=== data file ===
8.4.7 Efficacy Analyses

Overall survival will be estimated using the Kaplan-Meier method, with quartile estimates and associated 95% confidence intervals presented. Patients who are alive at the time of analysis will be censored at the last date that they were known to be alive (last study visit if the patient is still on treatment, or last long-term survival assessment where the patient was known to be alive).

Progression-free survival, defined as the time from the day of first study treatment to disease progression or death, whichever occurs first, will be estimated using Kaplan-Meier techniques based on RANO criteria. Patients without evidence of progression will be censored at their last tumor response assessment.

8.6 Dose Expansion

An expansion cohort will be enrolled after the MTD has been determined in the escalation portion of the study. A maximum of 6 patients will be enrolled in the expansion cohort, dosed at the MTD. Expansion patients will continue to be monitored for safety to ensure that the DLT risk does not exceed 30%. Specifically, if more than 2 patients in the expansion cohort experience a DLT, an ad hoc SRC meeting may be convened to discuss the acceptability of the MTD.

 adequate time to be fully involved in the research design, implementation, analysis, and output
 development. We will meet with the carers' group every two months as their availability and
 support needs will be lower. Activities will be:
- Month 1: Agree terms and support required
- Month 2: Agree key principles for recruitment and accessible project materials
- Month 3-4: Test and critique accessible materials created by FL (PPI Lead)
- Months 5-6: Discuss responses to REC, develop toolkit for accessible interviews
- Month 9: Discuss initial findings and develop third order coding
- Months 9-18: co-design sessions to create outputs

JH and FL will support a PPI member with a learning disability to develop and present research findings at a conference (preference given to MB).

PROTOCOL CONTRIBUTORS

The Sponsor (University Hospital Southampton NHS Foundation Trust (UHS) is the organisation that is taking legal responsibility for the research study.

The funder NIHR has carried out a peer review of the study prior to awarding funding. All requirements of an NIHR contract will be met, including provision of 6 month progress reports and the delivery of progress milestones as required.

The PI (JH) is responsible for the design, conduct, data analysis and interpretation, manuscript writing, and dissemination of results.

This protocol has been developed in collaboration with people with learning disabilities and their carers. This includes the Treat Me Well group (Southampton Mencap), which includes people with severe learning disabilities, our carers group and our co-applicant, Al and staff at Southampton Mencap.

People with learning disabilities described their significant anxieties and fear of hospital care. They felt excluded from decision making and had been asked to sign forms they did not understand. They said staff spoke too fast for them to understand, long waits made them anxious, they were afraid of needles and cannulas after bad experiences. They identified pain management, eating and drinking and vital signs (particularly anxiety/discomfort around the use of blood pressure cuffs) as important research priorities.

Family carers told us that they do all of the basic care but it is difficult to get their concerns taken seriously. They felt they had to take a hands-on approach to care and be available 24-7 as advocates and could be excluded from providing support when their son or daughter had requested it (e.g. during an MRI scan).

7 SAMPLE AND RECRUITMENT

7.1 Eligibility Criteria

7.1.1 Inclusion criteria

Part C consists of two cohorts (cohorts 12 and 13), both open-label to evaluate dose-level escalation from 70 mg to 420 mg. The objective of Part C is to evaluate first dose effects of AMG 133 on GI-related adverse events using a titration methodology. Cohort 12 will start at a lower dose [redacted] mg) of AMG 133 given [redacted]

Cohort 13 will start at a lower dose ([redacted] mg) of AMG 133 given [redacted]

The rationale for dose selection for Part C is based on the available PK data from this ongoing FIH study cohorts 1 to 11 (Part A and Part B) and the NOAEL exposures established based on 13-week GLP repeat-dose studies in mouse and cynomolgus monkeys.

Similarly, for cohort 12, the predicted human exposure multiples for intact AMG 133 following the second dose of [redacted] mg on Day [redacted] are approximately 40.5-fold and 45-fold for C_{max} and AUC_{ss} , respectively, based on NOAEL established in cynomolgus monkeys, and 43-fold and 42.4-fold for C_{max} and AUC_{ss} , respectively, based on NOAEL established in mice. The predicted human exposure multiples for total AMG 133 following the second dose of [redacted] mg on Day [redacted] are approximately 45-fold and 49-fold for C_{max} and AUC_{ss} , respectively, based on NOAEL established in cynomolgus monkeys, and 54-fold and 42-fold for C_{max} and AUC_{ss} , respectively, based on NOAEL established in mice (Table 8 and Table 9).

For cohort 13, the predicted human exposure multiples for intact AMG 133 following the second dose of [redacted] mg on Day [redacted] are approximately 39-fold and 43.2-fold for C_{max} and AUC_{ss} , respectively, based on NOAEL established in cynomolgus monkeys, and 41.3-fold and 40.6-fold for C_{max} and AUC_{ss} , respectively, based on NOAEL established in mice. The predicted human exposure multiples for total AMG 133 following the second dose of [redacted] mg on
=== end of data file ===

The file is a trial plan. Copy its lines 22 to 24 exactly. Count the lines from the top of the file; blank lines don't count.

Family carers told us that they do all of the basic care but it is difficult to get their concerns taken seriously. They felt they had to take a hands-on approach to care and be available 24-7 as advocates and could be excluded from providing support when their son or daughter had requested it (e.g. during an MRI scan).

7 SAMPLE AND RECRUITMENT

7.1 Eligibility Criteria